Specific strategic risks include:
This can result from new companies entering the market (including overseas competitors) or mergers and acquisitions which strengthen existing businesses by enabling them to take advantage of increased market share and economies of scale.
Regulation and legislation
The introduction of new requirements by an industry regulator or Government legislation can have a profound effect on an organisation and the type of business risk it faces. Having to comply with new environmental standards, for example, may increase a company’s production costs and put it at a disadvantage relative to overseas firms that are not affected by the changes.
Following on from the above point, a company that fails to comply with new legal requirements may suffer significant damage to the regard in which it is held by the public – especially if its transgressions receive substantial media coverage. Such reputational damage could also occur in a range of other ways including: HR issues, obtaining raw materials from unethical sources, and providing defective products and poor customer service.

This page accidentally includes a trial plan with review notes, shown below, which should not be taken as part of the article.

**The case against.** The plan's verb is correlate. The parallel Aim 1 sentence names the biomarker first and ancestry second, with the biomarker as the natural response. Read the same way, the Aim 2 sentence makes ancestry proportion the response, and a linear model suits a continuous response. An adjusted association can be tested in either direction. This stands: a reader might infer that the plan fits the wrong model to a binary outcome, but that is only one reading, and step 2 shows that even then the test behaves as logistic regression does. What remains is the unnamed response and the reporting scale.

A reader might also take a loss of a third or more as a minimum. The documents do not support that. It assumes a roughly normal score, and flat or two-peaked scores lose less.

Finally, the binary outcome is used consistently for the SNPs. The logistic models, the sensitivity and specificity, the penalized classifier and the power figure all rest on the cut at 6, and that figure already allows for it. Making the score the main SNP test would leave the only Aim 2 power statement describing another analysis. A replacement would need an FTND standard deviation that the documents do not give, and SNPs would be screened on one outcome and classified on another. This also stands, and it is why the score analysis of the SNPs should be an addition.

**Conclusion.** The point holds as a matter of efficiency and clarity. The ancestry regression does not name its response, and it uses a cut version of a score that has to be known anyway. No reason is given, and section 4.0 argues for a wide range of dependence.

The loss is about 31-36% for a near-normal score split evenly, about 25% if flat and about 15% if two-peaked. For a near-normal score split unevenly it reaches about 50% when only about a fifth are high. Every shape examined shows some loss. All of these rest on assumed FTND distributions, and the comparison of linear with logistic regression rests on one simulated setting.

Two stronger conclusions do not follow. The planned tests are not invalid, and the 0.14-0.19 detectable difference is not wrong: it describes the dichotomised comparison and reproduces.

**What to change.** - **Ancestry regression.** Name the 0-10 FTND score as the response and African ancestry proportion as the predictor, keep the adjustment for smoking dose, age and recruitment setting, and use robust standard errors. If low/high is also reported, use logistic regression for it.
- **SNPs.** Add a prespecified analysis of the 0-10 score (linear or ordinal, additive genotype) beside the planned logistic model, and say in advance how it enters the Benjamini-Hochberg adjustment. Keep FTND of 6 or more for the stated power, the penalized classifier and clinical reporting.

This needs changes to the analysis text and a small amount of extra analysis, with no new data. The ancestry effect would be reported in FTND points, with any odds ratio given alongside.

Changes in customer demand
The types of products which consumers wish to purchase may change over time due, for example, to technological advances (e.g. mobile phones) or for reasons of fashion (e.g. clothing). A company that is unable to anticipate and cater for such changes in the nature of demand may well suffer a downturn in profitability.
In order to be able to supply products to consumers at a profit, a business must itself have a reliable supply of the item (or the raw materials required to make it) at an acceptable price. Recent years, for example, have seen the failure of numerous energy providers as the increased wholesale price of gas and electricity left them unable to supply their customers at the agreed terms.
Occurrences ranging from vital equipment breaking down to major IT failures can have a devastating short-term effect on a company’s operations and its ability to make a profit.